Another thing they know is that Himmler went to Madrid and then travelled to Monserrat, so Ernesto, who speaks German, is sent with Irene to the capital’s Ritz in 1940 to find out what demands did Franco have that were met, and sabotage them.
Remember Bearded Guy? He eats shrimp not knowing he’s allergic to them and that’s why he had a fever. Sent to a hospital, our team visits him because his feverish self has been talking about time-travel, all while holding a 1930s photo of him with his wife and kid.
When it becomes obvious that Germany is accepting Spain’s demands because they want the door at Monserrat to travel to the future and obtain weapons to win WWII, Salvador sends the team to 1940s Monserrat to find the door and destroy it, and orders Ernesto and Irene to go to Hendaye to stop the agreement whatever it takes, should the team fail to find the door. Salvador also discovers that Bearded Guy was executed in 1941 -we’ll come back to this.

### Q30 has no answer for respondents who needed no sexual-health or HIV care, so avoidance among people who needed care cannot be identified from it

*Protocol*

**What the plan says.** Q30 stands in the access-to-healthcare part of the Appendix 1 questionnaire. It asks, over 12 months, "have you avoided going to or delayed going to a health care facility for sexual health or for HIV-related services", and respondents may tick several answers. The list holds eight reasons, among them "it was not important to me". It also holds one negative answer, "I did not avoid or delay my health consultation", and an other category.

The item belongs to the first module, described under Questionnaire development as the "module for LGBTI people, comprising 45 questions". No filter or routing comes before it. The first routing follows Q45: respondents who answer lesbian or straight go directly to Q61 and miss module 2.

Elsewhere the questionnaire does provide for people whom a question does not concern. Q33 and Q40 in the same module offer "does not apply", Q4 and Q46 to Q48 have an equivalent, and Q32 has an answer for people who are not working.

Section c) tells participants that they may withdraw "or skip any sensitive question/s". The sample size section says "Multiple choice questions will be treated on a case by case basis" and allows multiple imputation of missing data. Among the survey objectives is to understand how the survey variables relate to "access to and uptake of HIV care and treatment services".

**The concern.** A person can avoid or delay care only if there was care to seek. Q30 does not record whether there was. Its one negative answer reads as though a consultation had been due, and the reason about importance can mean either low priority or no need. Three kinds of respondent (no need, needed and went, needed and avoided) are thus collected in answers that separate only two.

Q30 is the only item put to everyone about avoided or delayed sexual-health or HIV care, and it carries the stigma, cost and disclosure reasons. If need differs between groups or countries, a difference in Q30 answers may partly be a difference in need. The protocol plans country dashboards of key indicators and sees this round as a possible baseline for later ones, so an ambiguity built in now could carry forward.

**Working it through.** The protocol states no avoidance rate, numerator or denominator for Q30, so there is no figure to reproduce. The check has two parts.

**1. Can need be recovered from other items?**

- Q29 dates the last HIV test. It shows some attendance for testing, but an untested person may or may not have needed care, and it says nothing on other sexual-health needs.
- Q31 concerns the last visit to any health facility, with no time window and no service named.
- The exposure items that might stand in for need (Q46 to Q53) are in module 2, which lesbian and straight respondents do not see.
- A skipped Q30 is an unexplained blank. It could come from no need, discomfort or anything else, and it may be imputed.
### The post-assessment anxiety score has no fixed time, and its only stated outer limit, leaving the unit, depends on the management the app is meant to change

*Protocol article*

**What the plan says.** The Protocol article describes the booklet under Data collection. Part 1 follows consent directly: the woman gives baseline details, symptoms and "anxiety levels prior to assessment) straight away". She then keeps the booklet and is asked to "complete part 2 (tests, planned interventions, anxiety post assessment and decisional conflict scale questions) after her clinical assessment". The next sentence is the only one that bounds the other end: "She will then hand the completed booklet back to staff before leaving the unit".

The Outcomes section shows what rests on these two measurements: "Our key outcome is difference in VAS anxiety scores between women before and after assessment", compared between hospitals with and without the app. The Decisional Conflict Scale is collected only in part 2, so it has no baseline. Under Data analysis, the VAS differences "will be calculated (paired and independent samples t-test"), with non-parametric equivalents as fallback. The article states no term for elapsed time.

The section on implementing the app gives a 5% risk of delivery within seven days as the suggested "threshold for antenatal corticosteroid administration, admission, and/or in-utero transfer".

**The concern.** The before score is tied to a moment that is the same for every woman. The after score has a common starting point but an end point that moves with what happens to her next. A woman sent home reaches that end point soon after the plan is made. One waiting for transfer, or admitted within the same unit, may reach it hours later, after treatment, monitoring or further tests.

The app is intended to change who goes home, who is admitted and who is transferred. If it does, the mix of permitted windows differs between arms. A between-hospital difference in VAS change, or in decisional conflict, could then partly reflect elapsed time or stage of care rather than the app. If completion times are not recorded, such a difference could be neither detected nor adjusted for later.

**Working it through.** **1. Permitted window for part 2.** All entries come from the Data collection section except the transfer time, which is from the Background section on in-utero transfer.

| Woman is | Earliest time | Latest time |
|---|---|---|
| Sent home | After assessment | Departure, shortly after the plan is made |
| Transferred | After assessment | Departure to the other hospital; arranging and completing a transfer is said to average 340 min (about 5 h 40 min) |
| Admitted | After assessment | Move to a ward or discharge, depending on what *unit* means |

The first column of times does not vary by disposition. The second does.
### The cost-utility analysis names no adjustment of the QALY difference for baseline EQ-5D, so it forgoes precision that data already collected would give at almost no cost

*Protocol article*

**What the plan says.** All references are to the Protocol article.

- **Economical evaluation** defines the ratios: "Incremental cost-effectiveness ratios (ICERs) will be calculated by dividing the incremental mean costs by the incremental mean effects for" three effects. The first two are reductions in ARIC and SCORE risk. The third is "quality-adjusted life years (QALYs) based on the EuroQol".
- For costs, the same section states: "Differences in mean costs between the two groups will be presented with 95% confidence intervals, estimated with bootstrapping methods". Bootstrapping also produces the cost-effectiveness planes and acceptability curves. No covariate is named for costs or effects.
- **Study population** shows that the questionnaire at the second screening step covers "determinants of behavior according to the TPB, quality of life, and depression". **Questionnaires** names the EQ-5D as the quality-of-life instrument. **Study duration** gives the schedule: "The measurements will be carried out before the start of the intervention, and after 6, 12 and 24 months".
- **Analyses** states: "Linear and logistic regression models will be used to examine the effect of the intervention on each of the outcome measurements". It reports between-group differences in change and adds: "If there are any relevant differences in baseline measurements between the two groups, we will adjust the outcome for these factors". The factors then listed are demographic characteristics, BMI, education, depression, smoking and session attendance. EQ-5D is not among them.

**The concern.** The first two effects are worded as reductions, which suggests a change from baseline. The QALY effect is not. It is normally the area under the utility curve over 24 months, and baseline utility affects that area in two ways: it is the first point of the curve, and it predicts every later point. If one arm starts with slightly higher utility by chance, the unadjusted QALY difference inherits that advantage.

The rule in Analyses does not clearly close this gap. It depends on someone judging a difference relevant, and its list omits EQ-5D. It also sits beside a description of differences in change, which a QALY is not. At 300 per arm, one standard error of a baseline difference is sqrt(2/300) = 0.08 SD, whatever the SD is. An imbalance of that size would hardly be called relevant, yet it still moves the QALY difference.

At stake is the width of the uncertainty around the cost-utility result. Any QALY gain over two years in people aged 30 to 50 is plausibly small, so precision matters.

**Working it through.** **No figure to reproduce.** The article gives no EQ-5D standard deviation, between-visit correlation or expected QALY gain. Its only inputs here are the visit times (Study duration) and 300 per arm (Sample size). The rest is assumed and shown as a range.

Our team, after meeting ministry agents from 1940, sneak into Monserrat. At the Abbey, Lola is set up by Traitor Guy (remember him?) who shows up with Himmler and co. looking for the door.
When Amelia finds the door herself, she stumbles upon a Nazi and the traitor. As the Nazi runs after Amelia, our Alonso and Julián try to save her but are also caught. Imprisoned the men, Amelia is thrown in with Lola, who tricks the Nazis by saying she knows where to find other doors. Isn’t it cute, to think that Lola is fighting Nazis twice at the same time? Here she is in her forties, when we know her twenty-year-old self is also a Resistance fighter in the 1940s.